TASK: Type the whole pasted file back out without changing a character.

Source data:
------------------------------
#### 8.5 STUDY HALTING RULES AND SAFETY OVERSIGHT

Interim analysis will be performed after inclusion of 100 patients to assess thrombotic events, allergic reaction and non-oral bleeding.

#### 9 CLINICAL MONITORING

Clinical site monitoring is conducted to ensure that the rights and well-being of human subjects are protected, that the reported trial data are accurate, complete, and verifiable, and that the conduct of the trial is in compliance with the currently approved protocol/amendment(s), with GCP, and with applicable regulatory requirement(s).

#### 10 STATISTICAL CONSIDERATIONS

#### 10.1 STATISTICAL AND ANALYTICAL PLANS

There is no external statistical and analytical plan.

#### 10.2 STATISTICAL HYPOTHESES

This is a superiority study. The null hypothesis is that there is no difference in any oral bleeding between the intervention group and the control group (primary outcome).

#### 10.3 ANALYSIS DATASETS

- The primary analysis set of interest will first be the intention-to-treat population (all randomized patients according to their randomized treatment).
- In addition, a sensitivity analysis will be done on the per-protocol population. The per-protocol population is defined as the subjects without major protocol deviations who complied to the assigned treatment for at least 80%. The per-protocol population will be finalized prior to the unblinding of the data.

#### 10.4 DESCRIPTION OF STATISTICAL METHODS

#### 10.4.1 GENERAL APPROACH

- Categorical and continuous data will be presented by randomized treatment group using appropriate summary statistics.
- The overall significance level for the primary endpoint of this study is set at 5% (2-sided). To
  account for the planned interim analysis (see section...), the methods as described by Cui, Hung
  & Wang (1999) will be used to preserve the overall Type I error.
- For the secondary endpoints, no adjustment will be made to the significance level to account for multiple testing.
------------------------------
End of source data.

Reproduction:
#### 8.5 STUDY HALTING RULES AND SAFETY OVERSIGHT

Interim analysis will be performed after inclusion of 100 patients to assess thrombotic events, allergic reaction and non-oral bleeding.

#### 9 CLINICAL MONITORING

Clinical site monitoring is conducted to ensure that the rights and well-being of human subjects are protected, that the reported trial data are accurate, complete, and verifiable, and that the conduct of the trial is in compliance with the currently approved protocol/amendment(s), with GCP, and with applicable regulatory requirement(s).

#### 10 STATISTICAL CONSIDERATIONS

#### 10.1 STATISTICAL AND ANALYTICAL PLANS

There is no external statistical and analytical plan.

#### 10.2 STATISTICAL HYPOTHESES

This is a superiority study. The null hypothesis is that there is no difference in any oral bleeding between the intervention group and the control group (primary outcome).

#### 10.3 ANALYSIS DATASETS

- The primary analysis set of interest will first be the intention-to-treat population (all randomized patients according to their randomized treatment).
- In addition, a sensitivity analysis will be done on the per-protocol population. The per-protocol population is defined as the subjects without major protocol deviations who complied to the assigned treatment for at least 80%. The per-protocol population will be finalized prior to the unblinding of the data.

#### 10.4 DESCRIPTION OF STATISTICAL METHODS

#### 10.4.1 GENERAL APPROACH

- Categorical and continuous data will be presented by randomized treatment group using appropriate summary statistics.
- The overall significance level for the primary endpoint of this study is set at 5% (2-sided). To
  account for the planned interim analysis (see section...), the methods as described by Cui, Hung
  & Wang (1999) will be used to preserve the overall Type I error.
- For the secondary endpoints, no adjustment will be made to the significance level to account for multiple testing.